One of the challenges of working with a team of developers is managing the changes everyone is making and not have one developer overwrite the changes another one makes. In this post, I’ll describe the setup I’ve found to work. I’ll be writing followup posts with more detail describing exactly how I use some of these tools. All tools described work on both Windows and Mac.
1. One developer per sandbox
Each developer should get their own sandbox or developer edition to work in. All changes should be made in their sandbox. This prevents a developer from making a change to a class in their IDE which hasn’t been refreshed recently overwriting a change another developer did recently.
2. Sublime Text with Mavensmate
The combination of Sublime Text with the MavensMate plugin is really powerful. MavensMate makes it easy to retrieve metadata from Salesforce and saving is super quick compared to the Eclipse IDE. I never want to open Eclipse again.
3. Use Source Control to Track Changes
I prefer to use Git because that’s what all the cool kids seem to be using and the tools out there are fantastic. I use Bitbucket because they provide free private repositories for up to 5 developers. The nice thing is there are many options out there that are free/low cost and you don’t have to install a server locally. I like to use the free SourceTree client because I can never remember the git commands. It also lets me more easily see the changes I’m about to commit. As each developer works, they should be working on their own branch and then merging their changes into the master branch as they are finished. I can’t tell you how many times I’ve used source control to go back and see the changes done. In one situation, a change caused major issues, I was able to go back, reverse the commit, and we were back in business really quickly. When a developer needs to bring their sandbox back in sync with the master branch, they can use the Force.com Migration Tool to deploy all the changes back into the org.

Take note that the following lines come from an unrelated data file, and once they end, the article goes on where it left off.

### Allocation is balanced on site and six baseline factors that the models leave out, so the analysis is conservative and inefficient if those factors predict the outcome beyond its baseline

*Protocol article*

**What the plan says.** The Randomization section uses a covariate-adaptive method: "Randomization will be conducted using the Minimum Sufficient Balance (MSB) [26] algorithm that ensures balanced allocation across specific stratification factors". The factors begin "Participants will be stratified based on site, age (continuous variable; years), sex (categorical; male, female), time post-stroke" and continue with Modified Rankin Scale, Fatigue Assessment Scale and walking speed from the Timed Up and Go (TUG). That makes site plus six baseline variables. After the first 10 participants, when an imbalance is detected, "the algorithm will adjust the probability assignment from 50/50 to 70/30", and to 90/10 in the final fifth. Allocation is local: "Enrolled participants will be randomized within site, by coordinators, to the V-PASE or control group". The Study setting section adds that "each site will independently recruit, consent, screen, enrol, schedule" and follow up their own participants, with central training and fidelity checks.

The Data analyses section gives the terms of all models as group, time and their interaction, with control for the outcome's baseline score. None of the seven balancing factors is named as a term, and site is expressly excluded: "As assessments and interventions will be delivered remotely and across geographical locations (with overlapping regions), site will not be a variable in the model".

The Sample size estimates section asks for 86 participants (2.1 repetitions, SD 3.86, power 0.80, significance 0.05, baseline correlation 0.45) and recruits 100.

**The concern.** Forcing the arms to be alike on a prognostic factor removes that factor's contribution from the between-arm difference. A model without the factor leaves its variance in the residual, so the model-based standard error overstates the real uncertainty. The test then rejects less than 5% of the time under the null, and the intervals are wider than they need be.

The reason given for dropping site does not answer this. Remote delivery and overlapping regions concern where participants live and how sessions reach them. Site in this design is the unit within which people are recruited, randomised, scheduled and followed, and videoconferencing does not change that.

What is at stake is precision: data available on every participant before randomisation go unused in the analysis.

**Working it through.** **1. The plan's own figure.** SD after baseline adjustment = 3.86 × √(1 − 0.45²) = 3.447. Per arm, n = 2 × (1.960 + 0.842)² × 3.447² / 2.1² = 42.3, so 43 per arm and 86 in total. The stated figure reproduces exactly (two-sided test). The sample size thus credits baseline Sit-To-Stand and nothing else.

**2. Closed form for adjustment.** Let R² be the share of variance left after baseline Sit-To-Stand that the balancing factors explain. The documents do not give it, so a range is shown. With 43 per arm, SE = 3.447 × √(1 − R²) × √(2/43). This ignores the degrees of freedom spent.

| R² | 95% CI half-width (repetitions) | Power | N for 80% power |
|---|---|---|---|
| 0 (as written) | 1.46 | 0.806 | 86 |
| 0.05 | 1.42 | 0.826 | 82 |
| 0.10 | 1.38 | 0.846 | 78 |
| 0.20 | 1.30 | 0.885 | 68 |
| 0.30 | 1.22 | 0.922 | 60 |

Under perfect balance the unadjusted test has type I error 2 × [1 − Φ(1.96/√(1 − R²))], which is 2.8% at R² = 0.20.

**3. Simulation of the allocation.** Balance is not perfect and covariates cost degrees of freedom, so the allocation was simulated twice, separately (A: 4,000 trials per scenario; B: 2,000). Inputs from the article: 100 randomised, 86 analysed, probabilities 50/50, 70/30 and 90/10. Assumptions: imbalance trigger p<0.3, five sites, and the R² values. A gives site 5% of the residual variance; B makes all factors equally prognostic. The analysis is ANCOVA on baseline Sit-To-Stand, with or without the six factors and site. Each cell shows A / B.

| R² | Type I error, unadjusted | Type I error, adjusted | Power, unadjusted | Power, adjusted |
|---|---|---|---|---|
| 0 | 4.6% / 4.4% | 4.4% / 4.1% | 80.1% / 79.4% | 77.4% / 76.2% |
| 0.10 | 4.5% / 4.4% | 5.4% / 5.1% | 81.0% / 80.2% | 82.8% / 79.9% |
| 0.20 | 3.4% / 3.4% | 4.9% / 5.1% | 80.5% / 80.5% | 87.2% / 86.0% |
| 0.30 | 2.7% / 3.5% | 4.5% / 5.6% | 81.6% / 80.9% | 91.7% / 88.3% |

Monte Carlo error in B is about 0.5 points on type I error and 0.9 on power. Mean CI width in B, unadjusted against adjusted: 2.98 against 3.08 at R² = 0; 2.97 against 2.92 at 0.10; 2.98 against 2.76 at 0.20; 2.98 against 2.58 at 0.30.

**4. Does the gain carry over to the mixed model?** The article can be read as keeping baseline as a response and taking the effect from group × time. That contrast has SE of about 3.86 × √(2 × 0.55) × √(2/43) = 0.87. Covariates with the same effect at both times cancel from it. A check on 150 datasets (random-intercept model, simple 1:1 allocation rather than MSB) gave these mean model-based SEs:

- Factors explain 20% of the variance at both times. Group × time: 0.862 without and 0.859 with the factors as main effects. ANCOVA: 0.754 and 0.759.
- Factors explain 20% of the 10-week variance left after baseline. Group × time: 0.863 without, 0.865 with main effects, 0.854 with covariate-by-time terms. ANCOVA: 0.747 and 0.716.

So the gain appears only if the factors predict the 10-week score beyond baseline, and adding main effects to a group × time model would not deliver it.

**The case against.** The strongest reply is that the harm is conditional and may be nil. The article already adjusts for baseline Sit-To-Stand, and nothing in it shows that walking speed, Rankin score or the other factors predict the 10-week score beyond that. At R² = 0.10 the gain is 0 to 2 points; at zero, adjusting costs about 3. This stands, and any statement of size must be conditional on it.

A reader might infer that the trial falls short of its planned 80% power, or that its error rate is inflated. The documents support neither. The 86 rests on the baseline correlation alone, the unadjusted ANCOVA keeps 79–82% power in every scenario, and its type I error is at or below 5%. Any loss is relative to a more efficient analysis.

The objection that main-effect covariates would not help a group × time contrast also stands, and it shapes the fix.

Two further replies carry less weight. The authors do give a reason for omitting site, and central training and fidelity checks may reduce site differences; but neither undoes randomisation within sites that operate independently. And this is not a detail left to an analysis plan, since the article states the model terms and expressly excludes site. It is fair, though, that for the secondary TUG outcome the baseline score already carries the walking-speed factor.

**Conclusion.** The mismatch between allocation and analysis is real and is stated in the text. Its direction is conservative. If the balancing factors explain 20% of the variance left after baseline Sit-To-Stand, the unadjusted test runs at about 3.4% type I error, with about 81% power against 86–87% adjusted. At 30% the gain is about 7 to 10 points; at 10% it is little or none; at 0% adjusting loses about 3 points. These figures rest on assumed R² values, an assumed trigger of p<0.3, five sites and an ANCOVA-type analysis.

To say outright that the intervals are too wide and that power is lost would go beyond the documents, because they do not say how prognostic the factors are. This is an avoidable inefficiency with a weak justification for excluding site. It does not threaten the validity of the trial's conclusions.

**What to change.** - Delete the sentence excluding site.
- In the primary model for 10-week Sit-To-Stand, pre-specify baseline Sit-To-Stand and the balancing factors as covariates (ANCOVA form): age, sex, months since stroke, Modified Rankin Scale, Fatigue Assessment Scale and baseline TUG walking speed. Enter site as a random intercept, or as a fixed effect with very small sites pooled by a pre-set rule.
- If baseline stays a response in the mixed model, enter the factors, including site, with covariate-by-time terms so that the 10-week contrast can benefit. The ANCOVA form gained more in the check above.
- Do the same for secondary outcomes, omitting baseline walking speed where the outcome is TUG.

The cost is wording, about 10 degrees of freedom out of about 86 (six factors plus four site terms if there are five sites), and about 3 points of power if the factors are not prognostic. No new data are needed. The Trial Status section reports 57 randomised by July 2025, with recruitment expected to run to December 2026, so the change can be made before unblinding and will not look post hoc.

4. Use a CI Tool to Build to a Staging Sandbox
Now that you’ve got everything merged into source control, you need an org to test everything in. You could have each developer deploy their changes manually to a staging org, but I prefer to use a Continuous Integration tool to do it for me. I recently found Drone.io and it is really easy to setup to automate the deploy of all metadata to your staging org. Drone.io adds hooks to Bitbucket so when a change is committed to the repository, it automatically begins a build using the Force.com migration tool. You can get emails on successes and failures. The one drawback is that there isn’t a way to deploy destructive changes automatically. Any deletion of objects, classes, pages, etc need to be done by hand.
I hope this description of my environment helps you get your team up and working peacefully together!